Inpatient falls continue to be the single major serious adverse events (SAE) reported by the Canterbury DHB for the 2016/17 financial year.
The release of a Serious Adverse Events report by each DHB is a Health Quality & Safety Commission (HQSC) initiative. The reports highlight events which have resulted in significant additional treatment, major loss of function, are life threatening or have led to an unexpected death.
Of the 73 adverse events identified as serious by the Canterbury DHB, 29 were patients who had a fall while in hospital – the same number as reported the previous year and 25% less than 2014/15 figures.
Chief Medical Officer Dr Sue Nightingale says "there continues to be a focus on identifying risk factors and tailoring falls prevention strategies to meet the needs of individual patients while they are in hospital and when they return home."
A further 20 patients sustained hospital-acquired pressure injuries. These have been included in Canterbury DHB SAE reporting for the first time, with each case leading to an independent review and recommendations.
Canterbury District Health Board is currently working with ACC to design and implement a district wide three year pressure injury prevention improvement programme. "The Canterbury Health Pressure Injury Advisory Group has been proactive in developing and implementing pressure injury prevention strategies and the broadening of the programme will result in a data driven improvement approach to prevention across the district," says Sue Nightingale
Some adverse events marked as serious in the July report have since been downgraded following further investigation, though each event is still followed up with a review process.
Nationwide, and in Canterbury, the highest reported event category related to clinical management, including pressure injuries and delayed or missed diagnosis or treatment.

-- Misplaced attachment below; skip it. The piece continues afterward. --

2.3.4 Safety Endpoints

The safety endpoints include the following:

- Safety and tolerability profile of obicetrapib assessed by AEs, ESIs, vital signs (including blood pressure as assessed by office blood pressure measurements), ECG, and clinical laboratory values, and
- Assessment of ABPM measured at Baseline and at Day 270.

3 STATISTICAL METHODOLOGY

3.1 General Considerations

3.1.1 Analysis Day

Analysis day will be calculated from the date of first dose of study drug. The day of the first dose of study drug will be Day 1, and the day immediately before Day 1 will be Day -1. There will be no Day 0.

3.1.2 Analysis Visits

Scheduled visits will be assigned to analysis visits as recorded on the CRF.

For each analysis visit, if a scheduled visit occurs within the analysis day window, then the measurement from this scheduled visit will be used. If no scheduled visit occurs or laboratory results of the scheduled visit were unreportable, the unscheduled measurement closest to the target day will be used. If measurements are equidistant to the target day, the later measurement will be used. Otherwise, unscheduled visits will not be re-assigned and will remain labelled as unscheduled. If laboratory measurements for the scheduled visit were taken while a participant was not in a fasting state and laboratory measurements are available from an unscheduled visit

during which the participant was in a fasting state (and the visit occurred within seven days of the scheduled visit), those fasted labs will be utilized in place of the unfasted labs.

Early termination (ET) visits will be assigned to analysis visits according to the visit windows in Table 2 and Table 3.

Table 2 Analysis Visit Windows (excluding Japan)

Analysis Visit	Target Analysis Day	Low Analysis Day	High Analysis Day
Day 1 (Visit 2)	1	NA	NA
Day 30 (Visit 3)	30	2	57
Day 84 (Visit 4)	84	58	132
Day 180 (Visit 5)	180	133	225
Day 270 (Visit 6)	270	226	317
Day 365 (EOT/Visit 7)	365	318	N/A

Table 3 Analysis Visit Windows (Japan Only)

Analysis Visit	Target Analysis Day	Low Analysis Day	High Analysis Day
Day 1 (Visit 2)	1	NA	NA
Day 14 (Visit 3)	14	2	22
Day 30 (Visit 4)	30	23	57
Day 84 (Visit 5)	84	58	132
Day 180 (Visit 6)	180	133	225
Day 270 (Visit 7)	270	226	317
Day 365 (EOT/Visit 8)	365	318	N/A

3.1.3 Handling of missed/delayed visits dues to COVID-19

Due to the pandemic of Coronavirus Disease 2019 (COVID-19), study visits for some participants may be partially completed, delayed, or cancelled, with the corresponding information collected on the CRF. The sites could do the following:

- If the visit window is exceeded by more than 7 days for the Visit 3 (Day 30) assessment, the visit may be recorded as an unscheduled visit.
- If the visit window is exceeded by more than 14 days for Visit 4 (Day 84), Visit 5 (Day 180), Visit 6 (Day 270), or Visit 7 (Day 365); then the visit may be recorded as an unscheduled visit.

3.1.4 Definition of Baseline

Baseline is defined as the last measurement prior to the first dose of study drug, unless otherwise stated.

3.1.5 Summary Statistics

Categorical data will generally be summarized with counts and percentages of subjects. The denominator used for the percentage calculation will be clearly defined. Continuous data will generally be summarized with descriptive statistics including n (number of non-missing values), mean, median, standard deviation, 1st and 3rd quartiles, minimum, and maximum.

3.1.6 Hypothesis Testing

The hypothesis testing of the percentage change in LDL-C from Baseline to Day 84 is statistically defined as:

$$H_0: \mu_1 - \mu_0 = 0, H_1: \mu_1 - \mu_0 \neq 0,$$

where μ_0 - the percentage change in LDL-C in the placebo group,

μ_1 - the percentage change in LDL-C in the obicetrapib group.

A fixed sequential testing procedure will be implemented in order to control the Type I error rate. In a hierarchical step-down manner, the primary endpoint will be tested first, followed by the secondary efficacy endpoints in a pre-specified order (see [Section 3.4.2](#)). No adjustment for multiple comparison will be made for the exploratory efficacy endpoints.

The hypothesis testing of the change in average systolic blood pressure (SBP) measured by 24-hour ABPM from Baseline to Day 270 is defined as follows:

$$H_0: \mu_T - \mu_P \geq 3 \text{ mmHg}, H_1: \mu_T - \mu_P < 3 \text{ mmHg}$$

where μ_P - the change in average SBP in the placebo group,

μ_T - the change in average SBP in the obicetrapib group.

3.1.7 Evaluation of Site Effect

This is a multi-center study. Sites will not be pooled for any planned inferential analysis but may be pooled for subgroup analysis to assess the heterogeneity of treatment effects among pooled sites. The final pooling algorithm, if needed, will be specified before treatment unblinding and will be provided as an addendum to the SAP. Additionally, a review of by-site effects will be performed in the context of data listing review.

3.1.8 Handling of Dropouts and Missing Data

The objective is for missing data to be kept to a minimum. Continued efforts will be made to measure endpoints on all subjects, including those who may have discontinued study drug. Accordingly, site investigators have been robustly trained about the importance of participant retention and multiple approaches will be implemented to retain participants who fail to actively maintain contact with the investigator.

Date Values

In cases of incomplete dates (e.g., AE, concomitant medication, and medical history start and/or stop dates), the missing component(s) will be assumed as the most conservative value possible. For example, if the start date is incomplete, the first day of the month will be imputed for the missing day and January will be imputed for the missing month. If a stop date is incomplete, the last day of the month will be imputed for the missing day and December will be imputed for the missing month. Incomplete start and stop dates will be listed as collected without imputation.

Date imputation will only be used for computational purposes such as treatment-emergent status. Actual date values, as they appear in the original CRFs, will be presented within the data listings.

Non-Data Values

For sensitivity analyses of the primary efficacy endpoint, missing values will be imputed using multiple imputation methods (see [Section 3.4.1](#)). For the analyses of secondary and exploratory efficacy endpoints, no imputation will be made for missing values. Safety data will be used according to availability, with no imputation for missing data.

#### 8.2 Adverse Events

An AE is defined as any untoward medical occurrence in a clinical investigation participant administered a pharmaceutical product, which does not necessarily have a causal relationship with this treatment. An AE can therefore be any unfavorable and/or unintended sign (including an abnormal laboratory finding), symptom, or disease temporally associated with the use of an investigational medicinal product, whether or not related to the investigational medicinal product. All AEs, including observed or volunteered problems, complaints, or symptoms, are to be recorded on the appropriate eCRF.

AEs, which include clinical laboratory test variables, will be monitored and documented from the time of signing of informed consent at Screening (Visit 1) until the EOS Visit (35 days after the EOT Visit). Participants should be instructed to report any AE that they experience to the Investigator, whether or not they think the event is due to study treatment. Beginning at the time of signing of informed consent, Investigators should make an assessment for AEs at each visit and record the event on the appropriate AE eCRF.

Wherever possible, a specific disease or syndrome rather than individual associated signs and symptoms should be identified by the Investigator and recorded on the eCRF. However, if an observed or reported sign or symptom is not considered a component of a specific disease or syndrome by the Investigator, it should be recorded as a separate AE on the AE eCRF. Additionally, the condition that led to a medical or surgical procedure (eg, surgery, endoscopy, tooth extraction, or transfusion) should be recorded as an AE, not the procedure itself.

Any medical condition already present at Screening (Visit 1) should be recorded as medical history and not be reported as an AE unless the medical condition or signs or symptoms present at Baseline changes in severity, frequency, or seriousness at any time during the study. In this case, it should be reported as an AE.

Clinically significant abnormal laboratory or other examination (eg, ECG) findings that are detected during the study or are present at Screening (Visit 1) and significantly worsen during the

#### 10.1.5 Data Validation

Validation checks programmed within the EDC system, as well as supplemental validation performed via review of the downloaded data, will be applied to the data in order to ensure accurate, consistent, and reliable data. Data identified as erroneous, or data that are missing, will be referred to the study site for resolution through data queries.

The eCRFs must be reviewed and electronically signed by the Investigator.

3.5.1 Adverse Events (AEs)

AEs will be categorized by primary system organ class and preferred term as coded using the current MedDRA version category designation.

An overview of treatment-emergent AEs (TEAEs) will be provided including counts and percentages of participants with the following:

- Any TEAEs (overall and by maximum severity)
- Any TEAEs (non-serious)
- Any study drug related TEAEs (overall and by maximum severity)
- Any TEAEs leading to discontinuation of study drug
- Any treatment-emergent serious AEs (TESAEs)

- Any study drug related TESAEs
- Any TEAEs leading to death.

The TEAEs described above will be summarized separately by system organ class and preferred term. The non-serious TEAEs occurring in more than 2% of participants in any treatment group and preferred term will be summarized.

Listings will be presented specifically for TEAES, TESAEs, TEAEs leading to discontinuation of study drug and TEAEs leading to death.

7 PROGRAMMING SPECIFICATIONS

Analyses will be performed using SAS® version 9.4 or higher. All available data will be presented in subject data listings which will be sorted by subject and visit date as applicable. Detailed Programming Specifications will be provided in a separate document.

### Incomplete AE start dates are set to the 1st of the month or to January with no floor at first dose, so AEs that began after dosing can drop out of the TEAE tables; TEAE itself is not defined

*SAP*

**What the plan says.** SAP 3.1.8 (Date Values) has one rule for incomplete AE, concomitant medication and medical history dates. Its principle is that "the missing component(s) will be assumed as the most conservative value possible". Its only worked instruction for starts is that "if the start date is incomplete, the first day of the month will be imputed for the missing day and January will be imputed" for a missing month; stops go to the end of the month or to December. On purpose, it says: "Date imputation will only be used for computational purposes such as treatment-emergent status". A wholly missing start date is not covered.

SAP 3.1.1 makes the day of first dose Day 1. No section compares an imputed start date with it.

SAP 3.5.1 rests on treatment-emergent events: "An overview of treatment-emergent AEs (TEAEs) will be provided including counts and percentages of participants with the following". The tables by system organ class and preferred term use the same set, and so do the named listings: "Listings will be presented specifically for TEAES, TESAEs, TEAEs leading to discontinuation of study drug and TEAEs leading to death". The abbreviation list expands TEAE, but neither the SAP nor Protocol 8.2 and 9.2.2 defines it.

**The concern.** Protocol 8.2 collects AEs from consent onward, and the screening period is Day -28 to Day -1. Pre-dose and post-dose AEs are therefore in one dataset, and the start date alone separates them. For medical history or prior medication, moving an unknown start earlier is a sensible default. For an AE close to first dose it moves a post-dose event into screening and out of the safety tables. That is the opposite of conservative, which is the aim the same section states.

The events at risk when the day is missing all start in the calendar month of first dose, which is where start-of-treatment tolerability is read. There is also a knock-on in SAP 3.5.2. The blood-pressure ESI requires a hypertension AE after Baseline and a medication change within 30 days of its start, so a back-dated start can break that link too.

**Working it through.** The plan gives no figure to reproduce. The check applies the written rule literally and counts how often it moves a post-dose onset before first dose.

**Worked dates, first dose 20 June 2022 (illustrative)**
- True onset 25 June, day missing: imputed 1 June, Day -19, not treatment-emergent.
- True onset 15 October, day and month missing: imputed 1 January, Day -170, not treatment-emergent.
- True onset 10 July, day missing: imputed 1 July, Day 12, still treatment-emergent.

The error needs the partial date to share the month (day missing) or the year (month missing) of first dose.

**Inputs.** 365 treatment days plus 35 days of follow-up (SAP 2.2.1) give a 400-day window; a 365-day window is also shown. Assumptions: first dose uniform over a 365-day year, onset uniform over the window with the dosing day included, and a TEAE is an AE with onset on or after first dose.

Sue Nightingale adds that "serious adverse events are reviewed through a formal process with the aim of providing feedback to patients and families so they are aware of contributing factors and causes and how we intend to make our systems safer."
As noted by HQSC Chair Professor Alan Merry, "an increase (in reported events) probably reflects a change in culture towards increased transparency and learning from system failings, rather than an increase in adverse events themselves."
Sue Nightingale agrees, "at Canterbury DHB the implementation of an electronic incident reporting system means that staff feel comfortable reporting events and 'near misses'. By looking into the factors that contributed to these events and reviewing what happened we can learn and improve our systems and processes to make them safer."
"The emphasis is on improving systems to reduce the chance of something similar happening in the future. While we aim for zero harm, having a culture where staff are encouraged and supported to report near-misses and adverse events is vital to ensure the quality and safety of our treatment and care is constantly improving," says Sue Nightingale.
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